And it was then, after the election, that my whole world shattered — just like many of my peers — from policies that impacted us, policies that impacted our family, policies that impacted my father, leading to him having to leave us due to his legal status, not by choice, but because of how the system works.
I was 16 years old when I lost my father to immigration. Years before that, I always asked my mother, “Why isn’t Daddy here?” But because of him, I started creating Know Your Rights workshops, making sure that no family member has to leave their family ever again due to their legal status, because we are human. We are family. We are power. We are strength.
I have lived in South LA my entire life, and have lost many loved ones, whether it’s because of their legal status or to gun violence. I have fled from gun violence. When I spoke at the anti-gun rally March for Our Lives in Washington, DC, I was nervous, but also I knew I stood with students and survivors of gun violence from Parkland, Chicago, Detroit, South LA, and all around the country. We shared our stories to make change because we realized enough is enough.
We want more. We want better. We deserve better. Like Dr. King said, “Justice delayed is justice denied” — and we want justice now.
I realize that it’s so important to voice our opinions as young people because we have the power, we know the injustices that affect us and what we want to see for ourselves, our schools, and our communities. We are the ones living it, and so we know better. What I want, what my community wants, what we all want is more restorative justice, resources, funds, programs, mental health programs, jobs, and more. We need to focus on changing the underlying conditions that foster violence and trauma in the first place, and that’s how we will transform our communities and uplift our voices.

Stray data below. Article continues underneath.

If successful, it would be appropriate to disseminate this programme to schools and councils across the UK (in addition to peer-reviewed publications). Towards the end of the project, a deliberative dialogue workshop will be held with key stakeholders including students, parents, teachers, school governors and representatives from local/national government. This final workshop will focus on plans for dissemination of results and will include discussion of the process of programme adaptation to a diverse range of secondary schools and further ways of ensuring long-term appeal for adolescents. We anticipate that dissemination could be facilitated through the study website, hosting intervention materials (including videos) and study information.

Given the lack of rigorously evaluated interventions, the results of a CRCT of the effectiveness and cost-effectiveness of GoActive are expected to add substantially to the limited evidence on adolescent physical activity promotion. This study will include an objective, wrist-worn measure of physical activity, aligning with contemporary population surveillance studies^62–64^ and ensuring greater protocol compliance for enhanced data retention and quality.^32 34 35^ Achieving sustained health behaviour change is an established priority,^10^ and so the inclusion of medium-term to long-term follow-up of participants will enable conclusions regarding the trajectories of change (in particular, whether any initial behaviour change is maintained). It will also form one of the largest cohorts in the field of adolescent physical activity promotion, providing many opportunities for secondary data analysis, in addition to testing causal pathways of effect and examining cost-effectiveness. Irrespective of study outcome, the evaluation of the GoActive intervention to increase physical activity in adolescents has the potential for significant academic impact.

It is important for us to continue fighting for these changes, get this message out to people in South LA and across the nation. We must keep the momentum for the changes called for at March for Our Lives and in our daily work with our organizations. We are a movement, and we will not only be heard, but we will create change because we are that change.
We’ve been ignored far too long, and for the first time in many years, all eyes are on us. People need to understand that they need to listen to us. This is our moment as young people, as black and brown youth leaders, to use our voices, to be more inclusive in these conversations, to share our stories, to reclaim our power, and most importantly, to hold policymakers accountable and demand they invest in young people and organizations that are creating spaces for young people to lead.
There will be victories and there will be losses, but we need to continue pushing and continue fighting. We will live in peace and joy. Our time is now. Let’s call on the spirit of our ancestors and the power of our communities to empower us and guide us to a better and brighter future, because those in power need to remember we are the future. Gracias y bendiciones.